std::cout << bs[0] << "," << bs[1] << std::endl;
bs.push_bit(true);
bs.push_bit(true);
std::uint8_t to_push = 0xF0;
bs.push_byte(to_push);
for (size_t i = 0; i < bs.size(); i++)
std::cout << bs[i] << ",";
std::cout << std::endl;
}
``````
-

You cant write to a binary file with only bits; the smallest size of data written is one byte (thus 8 bits).

So what you should do is create a buffer (any size).

``````char BitBuffer;
``````

Writing to a buffer:

``````int Location;
bool Value;

if (Value)
BitBuffer |= (1 << Location);
else
BitBuffer &= ~(1 << Location)
``````

The code `(1 << Location)` generates a number with all 0's except the position specified by `Location`. Then, if `Value` is set to true, it sets corresponding bit in Buffer to 1, and to 0 in other case. The binary operations used are fairly simple, if you don't understand them, it should be in any good C++ book/tutorial.

Location should be number in range <0, sizeof(Buffer)-1>, so <0,7> in this case.

Writing buffer to a file is relatively simple when using fstream. Just remember to open it as binary.

``````ofstream File;
File.open("file.txt", ios::out | ios::binary);
File.write(BitBuffer, sizeof(char))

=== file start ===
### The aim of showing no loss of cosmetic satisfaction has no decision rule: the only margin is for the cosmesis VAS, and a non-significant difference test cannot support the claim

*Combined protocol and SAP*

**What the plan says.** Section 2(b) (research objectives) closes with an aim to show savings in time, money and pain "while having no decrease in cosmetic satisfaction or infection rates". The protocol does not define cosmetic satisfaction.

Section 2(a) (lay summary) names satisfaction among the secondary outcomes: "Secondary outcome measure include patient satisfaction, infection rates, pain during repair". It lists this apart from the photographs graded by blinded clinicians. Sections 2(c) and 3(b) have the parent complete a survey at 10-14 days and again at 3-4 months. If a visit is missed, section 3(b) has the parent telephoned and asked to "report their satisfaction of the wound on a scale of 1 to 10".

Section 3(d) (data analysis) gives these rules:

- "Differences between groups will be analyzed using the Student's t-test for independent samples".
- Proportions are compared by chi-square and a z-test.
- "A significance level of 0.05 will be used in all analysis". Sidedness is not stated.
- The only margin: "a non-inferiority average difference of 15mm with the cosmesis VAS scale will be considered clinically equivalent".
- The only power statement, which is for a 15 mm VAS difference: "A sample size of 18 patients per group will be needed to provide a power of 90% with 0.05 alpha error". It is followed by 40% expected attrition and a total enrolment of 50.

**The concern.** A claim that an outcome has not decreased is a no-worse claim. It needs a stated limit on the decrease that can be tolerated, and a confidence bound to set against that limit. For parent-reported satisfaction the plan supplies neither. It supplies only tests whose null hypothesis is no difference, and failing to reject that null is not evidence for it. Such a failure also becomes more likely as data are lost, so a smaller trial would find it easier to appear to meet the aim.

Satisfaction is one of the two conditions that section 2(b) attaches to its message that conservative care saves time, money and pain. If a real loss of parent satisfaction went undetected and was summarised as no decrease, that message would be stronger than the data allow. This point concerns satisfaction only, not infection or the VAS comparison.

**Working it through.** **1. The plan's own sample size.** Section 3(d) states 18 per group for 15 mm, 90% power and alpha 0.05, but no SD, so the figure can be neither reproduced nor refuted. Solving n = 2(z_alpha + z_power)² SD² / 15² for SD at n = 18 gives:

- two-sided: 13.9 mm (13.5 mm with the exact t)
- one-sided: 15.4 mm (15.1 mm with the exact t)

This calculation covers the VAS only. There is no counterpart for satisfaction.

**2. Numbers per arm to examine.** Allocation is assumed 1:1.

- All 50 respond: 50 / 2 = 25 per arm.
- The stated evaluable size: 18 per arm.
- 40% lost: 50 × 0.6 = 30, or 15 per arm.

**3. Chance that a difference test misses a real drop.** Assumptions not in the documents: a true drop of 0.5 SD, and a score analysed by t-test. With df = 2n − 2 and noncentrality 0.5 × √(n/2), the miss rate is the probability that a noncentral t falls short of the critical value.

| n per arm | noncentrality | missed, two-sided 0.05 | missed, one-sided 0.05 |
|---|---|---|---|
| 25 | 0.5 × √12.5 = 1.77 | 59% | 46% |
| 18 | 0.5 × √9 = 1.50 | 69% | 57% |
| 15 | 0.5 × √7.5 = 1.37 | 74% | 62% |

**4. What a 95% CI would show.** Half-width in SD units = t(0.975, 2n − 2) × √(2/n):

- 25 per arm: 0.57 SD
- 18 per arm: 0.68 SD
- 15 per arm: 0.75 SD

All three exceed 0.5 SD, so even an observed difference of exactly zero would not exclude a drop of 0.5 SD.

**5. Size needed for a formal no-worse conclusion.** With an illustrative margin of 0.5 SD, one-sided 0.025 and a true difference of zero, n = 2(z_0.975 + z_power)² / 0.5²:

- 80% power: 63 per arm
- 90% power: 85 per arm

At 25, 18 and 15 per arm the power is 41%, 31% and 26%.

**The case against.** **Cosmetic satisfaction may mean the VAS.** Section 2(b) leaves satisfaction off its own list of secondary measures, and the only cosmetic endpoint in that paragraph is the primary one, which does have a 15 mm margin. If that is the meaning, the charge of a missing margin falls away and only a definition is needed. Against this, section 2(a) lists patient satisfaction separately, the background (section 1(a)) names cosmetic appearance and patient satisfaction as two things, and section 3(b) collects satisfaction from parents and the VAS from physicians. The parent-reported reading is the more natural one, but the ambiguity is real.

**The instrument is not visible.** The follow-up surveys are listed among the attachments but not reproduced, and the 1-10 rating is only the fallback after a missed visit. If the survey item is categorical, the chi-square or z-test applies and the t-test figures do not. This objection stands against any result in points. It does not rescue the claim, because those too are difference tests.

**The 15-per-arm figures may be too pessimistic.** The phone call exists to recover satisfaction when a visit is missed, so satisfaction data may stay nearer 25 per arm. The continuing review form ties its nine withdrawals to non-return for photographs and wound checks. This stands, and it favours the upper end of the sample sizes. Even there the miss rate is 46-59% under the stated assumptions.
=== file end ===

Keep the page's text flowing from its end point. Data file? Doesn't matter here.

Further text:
``````

EDIT: Noticed a bug and fixed it.

EDIT2: You can't use `<<` operators in binary mode, i forgot about it.

Alternative solution : Use `std::vector<bool>` or `std::bitset` as a buffer.

This should be even simpler, but I thought I could help you a little bit more.

``````void WriteData (std::vector<bool> const& data, std::ofstream& str)
{
char Buffer;
for (unsigned int i = 0; i < data.size(); ++i)
{
if (i % 8 == 0 && i != 0)
str.write(Buffer, 1);
else
// Paste buffer setting code here
// Location = i/8;
// Value = data[i];
}
// It might happen that data.size() % 8 != 0. You should fill the buffer
// with trailing zeros and write it individually.
}
``````
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thanks sir , but i have few questions if you don't mind . first what dose this line of code do ?? int Location; BitBuffer &= BitBuffer && (1 << Location); and the other question is : wouldn't this write the binary equivalent ASCII string to the zero or one not binary 0 and binary one ? – HSN Jun 24 '12 at 9:58
simplistic answer: (1) a buffer of just a char is useless (2) std::vector<bool> is totally broken, and (3) std::bitset isn't expendable. – akappa Jun 24 '12 at 10:32
@akappa i was under impression that `std::vector<bool>` works when indexed with it's own `[]` operator, so the above example should work, even if it's far from optimal. Also, i explicitly stated that the buffer can be larger than just `char` - so the OP could end up in C-style array anyway. The downvotes seem pretty unfair to me. – Bartek Banachewicz Jun 24 '12 at 10:37
You said it: it's far from optimal. Unless you want a toy implementation, you should write your encodings directly in something which is readily outputtable. There are solutions which does that (I wrote one for a compressor), so I don't think this is a good answer. – akappa Jun 24 '12 at 10:52